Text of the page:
Earlier this year my wife and I decided that, since we didn’t already have enough problems, we should open yet another bakery. But, unlike our other locations, this one would have a secret ingredient to boost the bottom line — booze! We lucked into a prime location in the Garden District on St. Charles Avenue in New Orleans. Being the only writer on the Food & Dining staff not actually based in Louisville, some context might be helpful. Down here we have this thing called Mardi Gras, which is sort of like our version of the Derby. And as the Derby has its buildup of events like Thunder Over Louisville, Pegasus Parade, etc., Mardi Gras builds to a similar crescendo over the three-week period leading up to Fat Tuesday.
Why, you might ask, is this relevant? Because our new bakery location happens to be smack-dab on the parade route, where giant papier-maché heads wobble by just 20 feet from our plate glass windows. Imagine the chaos of opening a new restaurant in the middle of the Derby buildup, and you will get a sense of what it was like opening up here. What follows is a hazy remembrance of our first Carnival. No learning curve — just extended hours and the sort of hallucinatory-running-on-fumes more akin to bars than to bakeries. For the first time, Mardi Gras wasn’t about fun. It was about business. And I found that I really, really liked it that way.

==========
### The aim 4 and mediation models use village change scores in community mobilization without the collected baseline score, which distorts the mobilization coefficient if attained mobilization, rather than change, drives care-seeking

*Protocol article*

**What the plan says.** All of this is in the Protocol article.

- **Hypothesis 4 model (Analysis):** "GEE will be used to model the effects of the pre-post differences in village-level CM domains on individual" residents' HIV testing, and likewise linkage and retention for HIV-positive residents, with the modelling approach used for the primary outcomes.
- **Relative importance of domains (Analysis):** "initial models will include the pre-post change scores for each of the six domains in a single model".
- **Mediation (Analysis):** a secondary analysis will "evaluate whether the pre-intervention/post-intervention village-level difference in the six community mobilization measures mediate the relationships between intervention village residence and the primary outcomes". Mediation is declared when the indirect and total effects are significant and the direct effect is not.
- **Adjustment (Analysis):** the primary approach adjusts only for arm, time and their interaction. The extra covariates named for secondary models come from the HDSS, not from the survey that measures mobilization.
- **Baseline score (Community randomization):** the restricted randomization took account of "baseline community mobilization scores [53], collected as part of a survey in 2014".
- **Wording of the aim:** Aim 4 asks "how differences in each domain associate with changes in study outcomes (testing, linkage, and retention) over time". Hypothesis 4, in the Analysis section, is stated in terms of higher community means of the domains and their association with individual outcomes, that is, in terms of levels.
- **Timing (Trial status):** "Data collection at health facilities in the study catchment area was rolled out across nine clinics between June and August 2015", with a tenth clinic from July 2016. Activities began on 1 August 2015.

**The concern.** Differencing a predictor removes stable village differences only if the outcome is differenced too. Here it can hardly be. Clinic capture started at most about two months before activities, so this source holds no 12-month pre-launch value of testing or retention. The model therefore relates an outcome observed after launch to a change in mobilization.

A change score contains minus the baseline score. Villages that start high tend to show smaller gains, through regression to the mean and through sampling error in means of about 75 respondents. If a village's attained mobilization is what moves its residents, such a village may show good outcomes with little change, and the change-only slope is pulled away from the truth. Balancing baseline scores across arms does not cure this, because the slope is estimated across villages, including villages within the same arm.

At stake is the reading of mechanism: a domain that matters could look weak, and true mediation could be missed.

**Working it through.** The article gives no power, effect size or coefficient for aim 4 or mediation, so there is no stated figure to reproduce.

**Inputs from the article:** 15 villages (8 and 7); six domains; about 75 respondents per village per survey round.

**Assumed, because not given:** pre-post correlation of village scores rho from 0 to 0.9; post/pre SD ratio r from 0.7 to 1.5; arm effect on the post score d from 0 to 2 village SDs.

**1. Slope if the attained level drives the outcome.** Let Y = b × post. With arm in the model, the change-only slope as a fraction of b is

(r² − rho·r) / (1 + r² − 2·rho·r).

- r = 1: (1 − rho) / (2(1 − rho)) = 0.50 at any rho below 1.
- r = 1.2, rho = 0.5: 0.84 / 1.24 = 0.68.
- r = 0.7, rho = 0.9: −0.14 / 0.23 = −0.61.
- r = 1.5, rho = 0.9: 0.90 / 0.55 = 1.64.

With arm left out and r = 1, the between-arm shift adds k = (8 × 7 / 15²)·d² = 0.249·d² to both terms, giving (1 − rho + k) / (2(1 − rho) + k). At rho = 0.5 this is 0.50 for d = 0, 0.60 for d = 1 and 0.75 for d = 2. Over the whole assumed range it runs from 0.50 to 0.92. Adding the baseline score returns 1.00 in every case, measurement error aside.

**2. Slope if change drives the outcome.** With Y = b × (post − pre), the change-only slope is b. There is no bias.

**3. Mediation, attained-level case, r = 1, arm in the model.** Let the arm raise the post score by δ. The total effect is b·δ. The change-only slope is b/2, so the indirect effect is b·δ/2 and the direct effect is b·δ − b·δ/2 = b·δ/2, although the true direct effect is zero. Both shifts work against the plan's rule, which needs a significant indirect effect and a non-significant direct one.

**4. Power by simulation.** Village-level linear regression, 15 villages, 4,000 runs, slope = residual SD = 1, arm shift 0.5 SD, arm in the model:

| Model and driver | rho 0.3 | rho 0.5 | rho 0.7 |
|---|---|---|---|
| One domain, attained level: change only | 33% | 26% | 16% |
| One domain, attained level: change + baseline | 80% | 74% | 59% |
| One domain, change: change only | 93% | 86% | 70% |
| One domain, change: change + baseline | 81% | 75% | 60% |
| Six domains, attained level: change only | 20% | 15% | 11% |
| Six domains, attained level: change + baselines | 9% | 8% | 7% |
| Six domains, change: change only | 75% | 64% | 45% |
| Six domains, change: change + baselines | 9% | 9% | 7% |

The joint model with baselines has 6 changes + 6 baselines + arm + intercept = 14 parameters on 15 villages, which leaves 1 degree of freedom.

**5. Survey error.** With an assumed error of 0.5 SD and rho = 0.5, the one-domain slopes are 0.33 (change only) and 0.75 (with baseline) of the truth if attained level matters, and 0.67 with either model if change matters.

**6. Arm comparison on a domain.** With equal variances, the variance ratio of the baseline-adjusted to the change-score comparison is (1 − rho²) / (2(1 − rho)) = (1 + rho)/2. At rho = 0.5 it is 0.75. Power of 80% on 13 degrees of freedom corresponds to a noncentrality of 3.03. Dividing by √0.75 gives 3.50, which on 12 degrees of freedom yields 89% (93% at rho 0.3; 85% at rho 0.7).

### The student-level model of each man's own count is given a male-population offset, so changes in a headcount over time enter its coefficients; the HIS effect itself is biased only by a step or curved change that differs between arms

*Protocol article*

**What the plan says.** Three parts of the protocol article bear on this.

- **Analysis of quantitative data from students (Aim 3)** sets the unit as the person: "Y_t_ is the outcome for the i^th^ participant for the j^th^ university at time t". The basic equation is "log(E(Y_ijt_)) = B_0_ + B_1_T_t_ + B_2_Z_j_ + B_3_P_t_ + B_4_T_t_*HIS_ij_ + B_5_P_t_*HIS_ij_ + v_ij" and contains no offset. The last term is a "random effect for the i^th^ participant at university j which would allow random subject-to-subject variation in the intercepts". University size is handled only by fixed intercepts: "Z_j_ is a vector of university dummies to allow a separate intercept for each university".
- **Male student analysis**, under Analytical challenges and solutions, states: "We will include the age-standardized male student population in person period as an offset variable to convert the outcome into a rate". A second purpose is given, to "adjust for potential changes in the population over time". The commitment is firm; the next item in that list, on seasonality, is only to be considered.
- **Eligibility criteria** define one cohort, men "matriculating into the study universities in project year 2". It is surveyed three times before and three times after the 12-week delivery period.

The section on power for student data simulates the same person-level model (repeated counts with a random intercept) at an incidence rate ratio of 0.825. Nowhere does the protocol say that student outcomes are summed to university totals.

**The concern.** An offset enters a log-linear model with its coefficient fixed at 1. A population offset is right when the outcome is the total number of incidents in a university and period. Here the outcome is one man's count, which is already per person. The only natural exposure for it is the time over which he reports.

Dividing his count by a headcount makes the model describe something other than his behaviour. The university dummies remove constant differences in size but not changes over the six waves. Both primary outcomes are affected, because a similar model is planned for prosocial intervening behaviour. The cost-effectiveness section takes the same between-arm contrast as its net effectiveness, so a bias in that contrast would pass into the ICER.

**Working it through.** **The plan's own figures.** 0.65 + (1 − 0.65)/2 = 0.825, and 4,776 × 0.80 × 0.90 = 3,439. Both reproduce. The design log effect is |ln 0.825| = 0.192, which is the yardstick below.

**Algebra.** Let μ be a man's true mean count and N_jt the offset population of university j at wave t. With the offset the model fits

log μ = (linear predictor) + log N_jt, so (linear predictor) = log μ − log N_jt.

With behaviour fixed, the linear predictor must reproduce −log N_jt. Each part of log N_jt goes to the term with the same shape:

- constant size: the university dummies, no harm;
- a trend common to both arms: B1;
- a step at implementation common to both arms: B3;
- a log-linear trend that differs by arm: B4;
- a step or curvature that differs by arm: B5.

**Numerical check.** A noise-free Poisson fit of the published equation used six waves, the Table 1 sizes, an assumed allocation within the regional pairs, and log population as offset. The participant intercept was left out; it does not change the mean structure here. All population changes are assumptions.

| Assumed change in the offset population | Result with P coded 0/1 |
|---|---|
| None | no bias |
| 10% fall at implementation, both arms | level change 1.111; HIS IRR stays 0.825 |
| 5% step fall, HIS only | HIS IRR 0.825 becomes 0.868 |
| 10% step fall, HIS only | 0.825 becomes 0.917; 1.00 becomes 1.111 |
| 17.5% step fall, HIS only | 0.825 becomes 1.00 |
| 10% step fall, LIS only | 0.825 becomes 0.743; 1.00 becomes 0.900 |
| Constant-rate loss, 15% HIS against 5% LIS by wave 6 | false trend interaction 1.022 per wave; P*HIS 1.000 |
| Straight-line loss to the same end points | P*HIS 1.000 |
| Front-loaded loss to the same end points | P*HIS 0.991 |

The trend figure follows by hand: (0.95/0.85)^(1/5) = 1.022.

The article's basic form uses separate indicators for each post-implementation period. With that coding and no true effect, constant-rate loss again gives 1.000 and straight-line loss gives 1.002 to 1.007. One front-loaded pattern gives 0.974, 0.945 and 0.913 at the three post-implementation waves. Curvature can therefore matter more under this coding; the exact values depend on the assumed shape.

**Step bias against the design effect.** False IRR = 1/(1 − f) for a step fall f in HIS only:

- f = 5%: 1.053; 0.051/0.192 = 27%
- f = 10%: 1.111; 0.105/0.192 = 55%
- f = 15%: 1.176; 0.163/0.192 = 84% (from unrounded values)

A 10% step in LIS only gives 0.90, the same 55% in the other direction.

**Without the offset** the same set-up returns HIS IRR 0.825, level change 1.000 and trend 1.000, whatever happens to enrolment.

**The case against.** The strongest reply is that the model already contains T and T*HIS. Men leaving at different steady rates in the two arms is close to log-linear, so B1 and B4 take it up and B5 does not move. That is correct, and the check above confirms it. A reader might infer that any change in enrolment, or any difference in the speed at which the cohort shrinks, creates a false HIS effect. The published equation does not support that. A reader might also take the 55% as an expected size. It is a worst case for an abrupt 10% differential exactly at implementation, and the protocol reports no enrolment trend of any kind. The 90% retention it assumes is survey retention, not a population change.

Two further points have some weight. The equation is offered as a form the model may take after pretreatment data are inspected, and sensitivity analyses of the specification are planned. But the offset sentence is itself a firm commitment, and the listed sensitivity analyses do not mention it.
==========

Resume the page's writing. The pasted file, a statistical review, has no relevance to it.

Parades roll tonight. It is the first weekend and we don’t expect heavy crowds — perfect for testing our processes. We close briefly during service to transform a 35-seat bakery into a kick-ass liquor and grilled-cheese-slingin’ profit machine. Inside we partition off the dining room with a long bar to keep the drunkards from wandering around and raiding our walk-in beer cooler. Outside the port-a-potties are staged around the side of the building. Visitors to New Orleans, be forewarned — despite the bacchanalian quantities of alcohol consumed, the city somehow neglects to provide port-o-lets for public use. The result is a giant, ticking, wet time bomb that has turned into a cottage industry. It is common to see residents sit on their porches shouting out that bathrooms are available for a $5 fee to random strangers. We are not above such profiteering. We dispatch our largest, meanest dishwasher to be port-o-let bouncer. He sets up shop with a bottle of sanitizer and a red cup full of Fireball.